What causes cataracts?
The main cause of cataracts is advancing age, but it isn’t the only cause. Cataracts usually start developing sometime after age 40, but visual effects can take many years to notice. Cataracts occur when the eye’s lens, directly behind the pupil, slowly clouds up.
With age, the proteins within the lens can begin to clump together. These clumps are the cataracts, and they can cloud and block vision. No one knows for sure why the eye’s lens changes as people get older. However, researchers have identified several factors that may lead to cataracts or cause them to get worse.
Besides age, cataracts may be caused or worsened by:
High blood pressure (Hypertension)
Prolonged use of corticosteroid medications
Prolonged use of statin medications
Eye injury or inflammation
Previous eye surgery
Hormone replacement therapy
Excessive alcohol consumption
High nearsightedness (Myopia)
Exposure to toxic substances or radiation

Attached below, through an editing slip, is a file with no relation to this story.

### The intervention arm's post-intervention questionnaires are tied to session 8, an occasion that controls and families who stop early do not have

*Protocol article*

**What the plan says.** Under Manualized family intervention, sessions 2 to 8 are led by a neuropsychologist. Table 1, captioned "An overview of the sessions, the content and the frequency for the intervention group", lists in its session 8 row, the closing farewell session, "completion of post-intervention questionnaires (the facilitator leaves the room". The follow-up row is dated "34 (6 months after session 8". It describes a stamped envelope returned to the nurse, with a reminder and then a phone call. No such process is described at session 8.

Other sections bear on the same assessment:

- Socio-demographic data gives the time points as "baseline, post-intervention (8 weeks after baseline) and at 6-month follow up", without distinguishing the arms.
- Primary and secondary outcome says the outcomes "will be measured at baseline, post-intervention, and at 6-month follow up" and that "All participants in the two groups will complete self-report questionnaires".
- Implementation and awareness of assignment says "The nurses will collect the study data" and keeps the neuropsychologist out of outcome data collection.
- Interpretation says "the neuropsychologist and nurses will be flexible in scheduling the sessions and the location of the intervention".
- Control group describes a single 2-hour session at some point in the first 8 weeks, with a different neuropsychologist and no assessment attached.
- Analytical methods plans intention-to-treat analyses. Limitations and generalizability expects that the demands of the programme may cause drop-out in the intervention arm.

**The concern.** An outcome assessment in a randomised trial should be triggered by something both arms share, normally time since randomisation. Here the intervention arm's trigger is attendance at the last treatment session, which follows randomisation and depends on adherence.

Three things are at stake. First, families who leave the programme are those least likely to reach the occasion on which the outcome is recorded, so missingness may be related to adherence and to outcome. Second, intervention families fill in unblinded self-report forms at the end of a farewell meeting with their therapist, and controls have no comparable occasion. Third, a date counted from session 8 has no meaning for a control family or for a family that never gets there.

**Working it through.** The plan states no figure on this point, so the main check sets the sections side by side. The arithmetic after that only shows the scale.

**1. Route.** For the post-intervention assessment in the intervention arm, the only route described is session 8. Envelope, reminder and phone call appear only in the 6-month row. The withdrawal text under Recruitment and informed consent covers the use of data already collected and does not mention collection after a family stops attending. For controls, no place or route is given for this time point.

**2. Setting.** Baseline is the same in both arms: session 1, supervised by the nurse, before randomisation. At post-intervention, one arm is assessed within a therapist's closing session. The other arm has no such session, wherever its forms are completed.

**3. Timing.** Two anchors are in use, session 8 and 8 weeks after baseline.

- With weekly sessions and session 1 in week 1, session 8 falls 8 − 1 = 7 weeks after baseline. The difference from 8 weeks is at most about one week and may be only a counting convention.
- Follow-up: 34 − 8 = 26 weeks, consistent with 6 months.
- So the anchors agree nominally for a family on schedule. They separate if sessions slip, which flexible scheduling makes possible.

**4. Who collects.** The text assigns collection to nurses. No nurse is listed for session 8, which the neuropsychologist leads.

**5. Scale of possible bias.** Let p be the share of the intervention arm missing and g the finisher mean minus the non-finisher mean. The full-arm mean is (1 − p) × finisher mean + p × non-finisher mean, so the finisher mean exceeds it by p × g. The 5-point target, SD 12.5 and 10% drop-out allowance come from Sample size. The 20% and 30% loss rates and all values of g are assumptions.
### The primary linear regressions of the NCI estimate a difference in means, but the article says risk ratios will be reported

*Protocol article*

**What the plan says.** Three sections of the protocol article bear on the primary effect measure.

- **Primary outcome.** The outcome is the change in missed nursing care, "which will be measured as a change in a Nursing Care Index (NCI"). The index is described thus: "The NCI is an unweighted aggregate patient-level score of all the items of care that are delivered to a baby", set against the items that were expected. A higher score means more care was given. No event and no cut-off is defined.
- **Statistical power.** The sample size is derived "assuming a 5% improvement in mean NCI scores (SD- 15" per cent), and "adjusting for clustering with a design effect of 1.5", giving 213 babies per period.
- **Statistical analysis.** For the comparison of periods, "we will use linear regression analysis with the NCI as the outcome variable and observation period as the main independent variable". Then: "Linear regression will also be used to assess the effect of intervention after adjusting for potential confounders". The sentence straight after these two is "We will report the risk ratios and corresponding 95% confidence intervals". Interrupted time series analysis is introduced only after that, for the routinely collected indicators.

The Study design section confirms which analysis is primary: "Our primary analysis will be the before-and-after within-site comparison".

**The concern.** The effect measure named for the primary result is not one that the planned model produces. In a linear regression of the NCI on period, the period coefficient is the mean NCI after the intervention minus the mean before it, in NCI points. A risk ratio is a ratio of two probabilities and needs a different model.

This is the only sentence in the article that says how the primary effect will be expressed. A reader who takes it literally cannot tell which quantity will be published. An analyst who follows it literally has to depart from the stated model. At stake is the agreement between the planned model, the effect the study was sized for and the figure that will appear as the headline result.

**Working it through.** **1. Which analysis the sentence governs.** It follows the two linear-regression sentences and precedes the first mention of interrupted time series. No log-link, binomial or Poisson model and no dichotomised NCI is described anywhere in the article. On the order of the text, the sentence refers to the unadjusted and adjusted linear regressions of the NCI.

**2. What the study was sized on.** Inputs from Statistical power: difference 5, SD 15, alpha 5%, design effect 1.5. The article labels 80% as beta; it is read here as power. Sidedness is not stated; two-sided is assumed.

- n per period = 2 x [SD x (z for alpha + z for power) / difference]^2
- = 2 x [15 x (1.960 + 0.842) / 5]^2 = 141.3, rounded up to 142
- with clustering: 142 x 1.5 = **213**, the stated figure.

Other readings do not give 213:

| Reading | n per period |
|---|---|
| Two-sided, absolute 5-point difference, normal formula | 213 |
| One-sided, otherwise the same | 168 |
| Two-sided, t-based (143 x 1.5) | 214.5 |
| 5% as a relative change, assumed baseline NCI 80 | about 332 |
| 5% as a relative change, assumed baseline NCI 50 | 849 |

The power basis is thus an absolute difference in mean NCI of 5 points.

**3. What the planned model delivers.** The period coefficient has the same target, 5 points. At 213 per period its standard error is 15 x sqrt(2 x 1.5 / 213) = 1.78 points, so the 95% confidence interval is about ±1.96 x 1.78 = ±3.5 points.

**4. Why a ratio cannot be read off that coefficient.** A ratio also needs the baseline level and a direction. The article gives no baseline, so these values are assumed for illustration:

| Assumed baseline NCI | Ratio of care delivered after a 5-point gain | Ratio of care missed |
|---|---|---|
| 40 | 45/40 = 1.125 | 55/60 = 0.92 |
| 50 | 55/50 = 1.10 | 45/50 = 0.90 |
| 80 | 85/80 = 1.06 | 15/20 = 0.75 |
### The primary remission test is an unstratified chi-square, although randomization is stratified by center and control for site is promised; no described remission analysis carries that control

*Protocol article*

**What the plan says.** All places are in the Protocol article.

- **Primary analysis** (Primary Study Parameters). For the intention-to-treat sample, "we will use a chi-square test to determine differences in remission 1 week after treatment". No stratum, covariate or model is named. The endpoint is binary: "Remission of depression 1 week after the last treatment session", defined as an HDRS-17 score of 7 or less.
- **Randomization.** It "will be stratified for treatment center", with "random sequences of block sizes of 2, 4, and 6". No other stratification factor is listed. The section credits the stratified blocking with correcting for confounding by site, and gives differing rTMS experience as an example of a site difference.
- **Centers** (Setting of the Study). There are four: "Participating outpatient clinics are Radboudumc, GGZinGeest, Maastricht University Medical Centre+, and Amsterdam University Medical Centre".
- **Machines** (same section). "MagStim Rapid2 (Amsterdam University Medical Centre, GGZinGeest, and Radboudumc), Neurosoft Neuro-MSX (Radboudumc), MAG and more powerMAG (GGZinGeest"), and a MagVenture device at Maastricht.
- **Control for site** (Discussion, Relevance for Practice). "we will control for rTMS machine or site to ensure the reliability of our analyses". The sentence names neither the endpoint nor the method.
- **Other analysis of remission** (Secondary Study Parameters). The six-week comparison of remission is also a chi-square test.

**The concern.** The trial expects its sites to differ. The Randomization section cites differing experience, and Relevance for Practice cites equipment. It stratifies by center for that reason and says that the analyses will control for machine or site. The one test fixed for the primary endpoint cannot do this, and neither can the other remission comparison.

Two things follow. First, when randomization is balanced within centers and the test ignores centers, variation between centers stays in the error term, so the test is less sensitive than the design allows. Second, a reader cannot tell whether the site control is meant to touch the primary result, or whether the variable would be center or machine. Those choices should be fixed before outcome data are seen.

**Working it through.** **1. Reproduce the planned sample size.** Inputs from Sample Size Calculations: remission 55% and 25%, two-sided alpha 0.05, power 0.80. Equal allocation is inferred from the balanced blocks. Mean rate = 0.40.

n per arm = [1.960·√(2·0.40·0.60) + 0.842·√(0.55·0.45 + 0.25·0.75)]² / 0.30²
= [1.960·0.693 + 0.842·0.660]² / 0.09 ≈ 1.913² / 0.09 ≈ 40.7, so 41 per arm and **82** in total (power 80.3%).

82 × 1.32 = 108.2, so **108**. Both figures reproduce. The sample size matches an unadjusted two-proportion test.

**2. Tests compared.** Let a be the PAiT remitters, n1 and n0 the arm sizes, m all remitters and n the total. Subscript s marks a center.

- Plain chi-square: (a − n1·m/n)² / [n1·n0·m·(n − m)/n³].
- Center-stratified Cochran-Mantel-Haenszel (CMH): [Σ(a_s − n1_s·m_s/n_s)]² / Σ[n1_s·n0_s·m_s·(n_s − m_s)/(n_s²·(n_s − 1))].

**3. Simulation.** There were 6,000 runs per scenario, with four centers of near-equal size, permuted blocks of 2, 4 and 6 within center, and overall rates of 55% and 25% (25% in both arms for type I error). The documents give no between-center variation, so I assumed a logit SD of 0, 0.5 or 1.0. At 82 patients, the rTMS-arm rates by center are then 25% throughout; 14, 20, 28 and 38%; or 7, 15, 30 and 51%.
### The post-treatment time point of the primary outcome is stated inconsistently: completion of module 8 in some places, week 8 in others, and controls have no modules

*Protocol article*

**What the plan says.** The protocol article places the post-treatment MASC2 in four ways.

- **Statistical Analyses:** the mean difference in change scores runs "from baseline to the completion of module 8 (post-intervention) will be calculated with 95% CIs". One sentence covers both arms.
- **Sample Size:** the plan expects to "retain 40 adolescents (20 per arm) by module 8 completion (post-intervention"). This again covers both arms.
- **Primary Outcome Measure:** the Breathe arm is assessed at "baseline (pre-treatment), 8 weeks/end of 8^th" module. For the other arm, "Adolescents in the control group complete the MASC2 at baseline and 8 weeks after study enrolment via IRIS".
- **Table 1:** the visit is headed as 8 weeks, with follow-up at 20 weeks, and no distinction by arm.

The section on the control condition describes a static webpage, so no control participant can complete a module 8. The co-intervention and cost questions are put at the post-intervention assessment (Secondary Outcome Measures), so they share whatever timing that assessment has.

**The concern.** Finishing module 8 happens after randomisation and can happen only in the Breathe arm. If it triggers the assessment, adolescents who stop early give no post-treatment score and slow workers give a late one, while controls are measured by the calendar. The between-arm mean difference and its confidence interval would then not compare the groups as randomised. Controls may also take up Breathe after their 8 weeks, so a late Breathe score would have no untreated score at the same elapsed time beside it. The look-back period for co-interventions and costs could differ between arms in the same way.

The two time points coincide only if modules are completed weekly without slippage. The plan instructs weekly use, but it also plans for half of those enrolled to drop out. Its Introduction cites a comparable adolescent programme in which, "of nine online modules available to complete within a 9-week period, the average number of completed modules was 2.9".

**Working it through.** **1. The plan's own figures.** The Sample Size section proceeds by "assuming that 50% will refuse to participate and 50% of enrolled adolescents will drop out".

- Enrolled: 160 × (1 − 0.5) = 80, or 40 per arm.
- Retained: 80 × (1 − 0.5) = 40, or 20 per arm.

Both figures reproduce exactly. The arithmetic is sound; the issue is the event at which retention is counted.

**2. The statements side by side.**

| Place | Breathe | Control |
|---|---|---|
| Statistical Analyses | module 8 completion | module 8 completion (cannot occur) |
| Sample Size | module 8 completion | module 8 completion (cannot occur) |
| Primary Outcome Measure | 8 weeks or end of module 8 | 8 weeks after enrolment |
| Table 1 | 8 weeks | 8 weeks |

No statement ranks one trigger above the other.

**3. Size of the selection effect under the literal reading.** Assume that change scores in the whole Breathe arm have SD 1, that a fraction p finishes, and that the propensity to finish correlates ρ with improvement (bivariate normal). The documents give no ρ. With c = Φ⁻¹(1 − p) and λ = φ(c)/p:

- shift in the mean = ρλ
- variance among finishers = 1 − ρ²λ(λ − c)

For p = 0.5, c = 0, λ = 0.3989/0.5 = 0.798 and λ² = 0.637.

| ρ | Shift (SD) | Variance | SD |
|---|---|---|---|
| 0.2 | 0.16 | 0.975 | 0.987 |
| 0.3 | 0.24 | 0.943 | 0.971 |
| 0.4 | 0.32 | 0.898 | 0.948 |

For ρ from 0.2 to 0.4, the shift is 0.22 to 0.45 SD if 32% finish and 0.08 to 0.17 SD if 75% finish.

Family history of cataracts
Some researchers believe that age-related cataracts are caused by oxidative changes in the eye’s lens. This is backed up by nutrition studies that show fruits and vegetables high in antioxidants — which slow oxidative changes — may help prevent certain cataracts.
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There are different types of cataracts, each with different causes.
In addition to cataracts developing with age, they can also be congenital — present from birth. This can happen when a woman gets severely ill or injured during pregnancy. Congenital cataracts can also be caused by abnormal development.
Sometimes the cause of cataracts is an underlying disease or disorder. These can include one or more of the conditions listed above, such as diseases, injuries, medications and UV radiation.
SEE RELATED: How cataracts are treated
What probably doesn’t cause cataracts
Stress in psychological or emotional form has not currently been proven to cause or worsen cataracts. But it can affect other parts of the eyes. For example, research suggests stress may increase eye pressure in open-angle glaucoma and may even lead to an attack of angle-closure glaucoma.
There is no evidence that the radiation emitted from computer screens causes or worsens cataracts, according to the American Optometric Association.
Additionally, while dehydration at life-threatening levels can increase the risk of cataracts, a cataract link to mild dehydration has not yet been proven. However, staying properly hydrated will always benefit our bodies — eyes included.
Page Published In August 2020
Page Updated In August 2020